After the bulk fermentation, remove the dough onto an unfloured surface and divide into two even portions with a bench knife. The unfloured surface will create tension which will allow you to gently shape the loaves (we use a silicone Silpat mat on my counter to create a neat work surface). Use the bench knife to fold the edges of the dough under itself just enough to create a taught surface. Cover with a heavily floured tea towel (you may want to dust the loaves with flour if your tea towel isn’t completely saturated with flour) and let rest 20-30 minutes on the counter.

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Flour your work surface. With the help of your bench knife, very gently pull the right side of the dough out and fold to the middle of the dough. Perform the same folding technique as you did during bulk fermentation: left to right, top to bottom, right to left, bottom to top. Use the bench knife to fold the edges of the dough under itself, shaping the boule as you go. Repeat with other dough portion. Dust loaves with a 50/50 mixture of rice flour and bread flour.

Place a heavily floured tea towel in a bowl roughly the same shape as your baking vessel. Sprinkle about a teaspoon of cornmeal over the towel. Gently flip your boule into the bowl so that the folded-under bottom is now the top. Don’t worry that it is wrinkly and looks misshapen: you will flip the dough once more before baking. Sprinkle the remaining cornmeal over the dough and drape the overhanging towel on top of the boule. Let rest 3-4 hours on your counter or unlit oven (or 8-12 hours in the refrigerator).

Baking 
Thirty minutes before the bench rest is complete, remove the rising bread from the unlit oven and preheat the oven to 500°F (260°C) with your baking vessel(s) inside. When the oven is completely preheated, carefully remove the vessel and take of its lid. Fold back the tea towel from the rising dough and gently flip the bread inside the hot vessel (the bottom is once again the top). Quickly make deep slashes into the surface of the bread with your razor blade. This will allow steam to escape while baking which will create a better texture and hey, it looks great, too. Mist the surface of the bread with the spray bottle and sprinkle additional caraway seeds over its surface. Place lid back on the vessel, place the vessel in the oven and immediately lower the heat to 450°F (232°C). After 20 minutes remove the lid and bake an additional 20 minutes. Remove vessel from oven and immediately place bread on a wire rack. Be patient: allowing the bread to cool completely before slicing will ensure a perfect texture. If you have only one vessel, begin baking the other boule.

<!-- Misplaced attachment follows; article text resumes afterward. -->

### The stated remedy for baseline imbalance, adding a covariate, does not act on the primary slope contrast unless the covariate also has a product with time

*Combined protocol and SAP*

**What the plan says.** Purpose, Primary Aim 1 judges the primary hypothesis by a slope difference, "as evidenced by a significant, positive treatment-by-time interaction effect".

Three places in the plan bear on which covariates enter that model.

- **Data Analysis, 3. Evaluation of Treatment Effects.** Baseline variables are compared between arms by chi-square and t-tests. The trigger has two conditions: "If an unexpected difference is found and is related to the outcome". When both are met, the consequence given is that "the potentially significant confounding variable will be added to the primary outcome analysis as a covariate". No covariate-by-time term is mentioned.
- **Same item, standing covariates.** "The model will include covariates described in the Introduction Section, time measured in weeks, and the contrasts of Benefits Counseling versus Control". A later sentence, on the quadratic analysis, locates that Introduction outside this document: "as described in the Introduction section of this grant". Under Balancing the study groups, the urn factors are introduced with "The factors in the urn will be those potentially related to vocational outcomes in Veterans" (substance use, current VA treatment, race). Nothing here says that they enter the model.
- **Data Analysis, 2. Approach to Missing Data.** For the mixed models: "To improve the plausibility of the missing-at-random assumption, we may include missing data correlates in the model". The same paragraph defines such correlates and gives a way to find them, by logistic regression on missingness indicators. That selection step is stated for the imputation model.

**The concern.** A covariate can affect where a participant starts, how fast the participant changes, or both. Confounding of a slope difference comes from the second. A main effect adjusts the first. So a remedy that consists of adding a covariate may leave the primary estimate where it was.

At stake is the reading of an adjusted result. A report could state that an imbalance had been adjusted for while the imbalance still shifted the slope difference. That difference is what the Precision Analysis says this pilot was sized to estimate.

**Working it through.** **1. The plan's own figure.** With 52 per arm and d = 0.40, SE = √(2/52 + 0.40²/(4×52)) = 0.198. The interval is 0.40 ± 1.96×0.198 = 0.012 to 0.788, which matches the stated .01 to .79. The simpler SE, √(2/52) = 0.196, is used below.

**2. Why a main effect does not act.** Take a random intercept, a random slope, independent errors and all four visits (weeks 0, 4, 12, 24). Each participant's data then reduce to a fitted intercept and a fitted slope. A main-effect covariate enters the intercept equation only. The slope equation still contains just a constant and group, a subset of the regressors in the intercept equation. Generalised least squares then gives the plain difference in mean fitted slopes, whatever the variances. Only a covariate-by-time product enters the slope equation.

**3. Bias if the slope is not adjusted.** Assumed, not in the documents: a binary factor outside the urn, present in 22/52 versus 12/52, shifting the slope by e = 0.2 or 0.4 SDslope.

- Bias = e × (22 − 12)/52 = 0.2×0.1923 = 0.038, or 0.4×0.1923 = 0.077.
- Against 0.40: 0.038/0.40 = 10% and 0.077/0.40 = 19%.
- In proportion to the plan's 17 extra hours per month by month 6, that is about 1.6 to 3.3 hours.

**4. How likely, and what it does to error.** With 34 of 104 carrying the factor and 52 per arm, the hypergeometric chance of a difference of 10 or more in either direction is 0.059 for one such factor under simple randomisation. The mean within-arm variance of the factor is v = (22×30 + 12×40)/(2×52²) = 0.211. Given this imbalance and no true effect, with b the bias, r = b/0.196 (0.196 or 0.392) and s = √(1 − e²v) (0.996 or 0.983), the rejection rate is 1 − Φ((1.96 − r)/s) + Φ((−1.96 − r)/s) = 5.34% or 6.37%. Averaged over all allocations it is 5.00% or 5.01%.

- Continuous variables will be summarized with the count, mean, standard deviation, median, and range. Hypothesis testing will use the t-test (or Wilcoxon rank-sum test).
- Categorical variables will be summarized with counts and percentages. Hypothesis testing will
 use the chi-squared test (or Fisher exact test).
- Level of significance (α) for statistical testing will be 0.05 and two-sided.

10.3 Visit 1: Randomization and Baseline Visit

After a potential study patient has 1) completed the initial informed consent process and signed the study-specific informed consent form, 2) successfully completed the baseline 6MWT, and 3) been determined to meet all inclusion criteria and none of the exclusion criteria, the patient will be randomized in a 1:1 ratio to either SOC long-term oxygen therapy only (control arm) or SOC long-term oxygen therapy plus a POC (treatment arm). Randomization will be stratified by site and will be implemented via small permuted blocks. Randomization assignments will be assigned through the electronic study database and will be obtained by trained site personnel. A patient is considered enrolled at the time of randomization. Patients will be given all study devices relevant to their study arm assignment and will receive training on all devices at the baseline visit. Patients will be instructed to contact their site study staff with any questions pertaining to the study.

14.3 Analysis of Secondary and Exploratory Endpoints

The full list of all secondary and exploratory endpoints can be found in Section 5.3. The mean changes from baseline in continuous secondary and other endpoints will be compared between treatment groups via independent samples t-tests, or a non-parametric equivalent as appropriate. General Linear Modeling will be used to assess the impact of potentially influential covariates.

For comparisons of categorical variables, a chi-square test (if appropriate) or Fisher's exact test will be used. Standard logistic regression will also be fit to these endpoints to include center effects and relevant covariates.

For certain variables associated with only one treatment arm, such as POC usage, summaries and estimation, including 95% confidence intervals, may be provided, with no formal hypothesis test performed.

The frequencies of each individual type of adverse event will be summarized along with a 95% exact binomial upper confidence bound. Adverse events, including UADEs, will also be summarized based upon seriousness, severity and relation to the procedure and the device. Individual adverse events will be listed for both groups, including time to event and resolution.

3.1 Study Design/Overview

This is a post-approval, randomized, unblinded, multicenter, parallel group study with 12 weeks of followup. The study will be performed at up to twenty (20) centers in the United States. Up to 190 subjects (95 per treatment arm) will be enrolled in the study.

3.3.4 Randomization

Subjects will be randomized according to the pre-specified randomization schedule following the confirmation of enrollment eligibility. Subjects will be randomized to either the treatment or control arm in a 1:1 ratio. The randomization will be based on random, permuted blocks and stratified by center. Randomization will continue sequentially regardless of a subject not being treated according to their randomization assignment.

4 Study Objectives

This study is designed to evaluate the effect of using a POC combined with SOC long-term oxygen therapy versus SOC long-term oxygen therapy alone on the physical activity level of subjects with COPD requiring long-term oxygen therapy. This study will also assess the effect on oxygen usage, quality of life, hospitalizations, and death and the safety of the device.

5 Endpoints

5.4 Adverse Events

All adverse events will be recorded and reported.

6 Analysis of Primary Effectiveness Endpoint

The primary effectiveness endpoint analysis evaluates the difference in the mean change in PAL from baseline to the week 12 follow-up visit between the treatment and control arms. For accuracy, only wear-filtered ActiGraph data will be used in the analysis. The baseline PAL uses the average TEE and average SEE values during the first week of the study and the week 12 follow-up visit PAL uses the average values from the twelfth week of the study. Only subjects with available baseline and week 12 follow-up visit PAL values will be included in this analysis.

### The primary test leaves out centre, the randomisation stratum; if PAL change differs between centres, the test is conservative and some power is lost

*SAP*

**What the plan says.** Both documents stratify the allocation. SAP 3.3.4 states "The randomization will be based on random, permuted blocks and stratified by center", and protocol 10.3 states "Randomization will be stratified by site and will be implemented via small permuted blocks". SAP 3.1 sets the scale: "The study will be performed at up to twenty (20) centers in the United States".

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September 12th
7:04 AM EST
Hungry for more? Follow 500 Tasty Sandwiches on Facebook and Twitter!

Hungry for more? Follow 500 Tasty Sandwiches on Facebook and Twitter!

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September 11th
10:00 AM EST
As fall draws closer, what seasonal foods and drinks are you most looking forward to?

As fall draws closer, what seasonal foods and drinks are you most looking forward to?

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September 10th
10:00 AM EST

Know Your Ingredients: Black Cumin (शाही जीरा)

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“What’s in a name? That which we call a rose by any other name would smell as sweet.”

Actually, Shakespeare, it’s a bit complicated. Black cumin, a spice used throughout Iran, Tajikistan, Afghanistan, Pakistan and India’s Kashmir and Punjab regions goes by a host of names, some of which also refer to an entirely unrelated spice – Latin name, Nigella sativa – which is known by its own series of confounding monikers.